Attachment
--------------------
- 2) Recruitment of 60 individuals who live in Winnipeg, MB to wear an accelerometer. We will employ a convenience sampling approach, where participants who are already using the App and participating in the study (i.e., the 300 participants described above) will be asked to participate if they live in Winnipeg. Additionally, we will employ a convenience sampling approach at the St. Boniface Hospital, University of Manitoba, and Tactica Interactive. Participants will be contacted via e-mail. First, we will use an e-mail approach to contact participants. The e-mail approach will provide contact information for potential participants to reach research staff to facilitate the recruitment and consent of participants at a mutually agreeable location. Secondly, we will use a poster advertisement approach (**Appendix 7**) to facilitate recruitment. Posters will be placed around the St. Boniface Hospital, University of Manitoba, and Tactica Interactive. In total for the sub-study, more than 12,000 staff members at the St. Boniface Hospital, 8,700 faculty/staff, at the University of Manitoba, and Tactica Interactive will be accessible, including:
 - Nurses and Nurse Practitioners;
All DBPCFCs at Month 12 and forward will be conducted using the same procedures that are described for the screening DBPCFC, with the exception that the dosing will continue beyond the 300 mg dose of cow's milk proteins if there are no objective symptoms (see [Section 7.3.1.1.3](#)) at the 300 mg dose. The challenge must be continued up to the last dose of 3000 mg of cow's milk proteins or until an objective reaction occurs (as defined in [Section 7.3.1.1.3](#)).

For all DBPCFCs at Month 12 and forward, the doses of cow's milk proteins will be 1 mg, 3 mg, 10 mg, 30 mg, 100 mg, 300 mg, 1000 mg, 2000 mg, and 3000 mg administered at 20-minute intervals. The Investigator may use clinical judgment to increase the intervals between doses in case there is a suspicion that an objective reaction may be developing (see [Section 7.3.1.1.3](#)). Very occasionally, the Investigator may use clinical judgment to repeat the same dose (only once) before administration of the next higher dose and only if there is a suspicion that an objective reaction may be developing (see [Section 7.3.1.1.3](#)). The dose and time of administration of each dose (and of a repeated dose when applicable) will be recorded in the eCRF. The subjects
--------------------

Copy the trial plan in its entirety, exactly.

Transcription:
- 2) Recruitment of 60 individuals who live in Winnipeg, MB to wear an accelerometer. We will employ a convenience sampling approach, where participants who are already using the App and participating in the study (i.e., the 300 participants described above) will be asked to participate if they live in Winnipeg. Additionally, we will employ a convenience sampling approach at the St. Boniface Hospital, University of Manitoba, and Tactica Interactive. Participants will be contacted via e-mail. First, we will use an e-mail approach to contact participants. The e-mail approach will provide contact information for potential participants to reach research staff to facilitate the recruitment and consent of participants at a mutually agreeable location. Secondly, we will use a poster advertisement approach (**Appendix 7**) to facilitate recruitment. Posters will be placed around the St. Boniface Hospital, University of Manitoba, and Tactica Interactive. In total for the sub-study, more than 12,000 staff members at the St. Boniface Hospital, 8,700 faculty/staff, at the University of Manitoba, and Tactica Interactive will be accessible, including:
 - Nurses and Nurse Practitioners;
All DBPCFCs at Month 12 and forward will be conducted using the same procedures that are described for the screening DBPCFC, with the exception that the dosing will continue beyond the 300 mg dose of cow's milk proteins if there are no objective symptoms (see [Section 7.3.1.1.3](#)) at the 300 mg dose. The challenge must be continued up to the last dose of 3000 mg of cow's milk proteins or until an objective reaction occurs (as defined in [Section 7.3.1.1.3](#)).

For all DBPCFCs at Month 12 and forward, the doses of cow's milk proteins will be 1 mg, 3 mg, 10 mg, 30 mg, 100 mg, 300 mg, 1000 mg, 2000 mg, and 3000 mg administered at 20-minute intervals. The Investigator may use clinical judgment to increase the intervals between doses in case there is a suspicion that an objective reaction may be developing (see [Section 7.3.1.1.3](#)). Very occasionally, the Investigator may use clinical judgment to repeat the same dose (only once) before administration of the next higher dose and only if there is a suspicion that an objective reaction may be developing (see [Section 7.3.1.1.3](#)). The dose and time of administration of each dose (and of a repeated dose when applicable) will be recorded in the eCRF. The subjects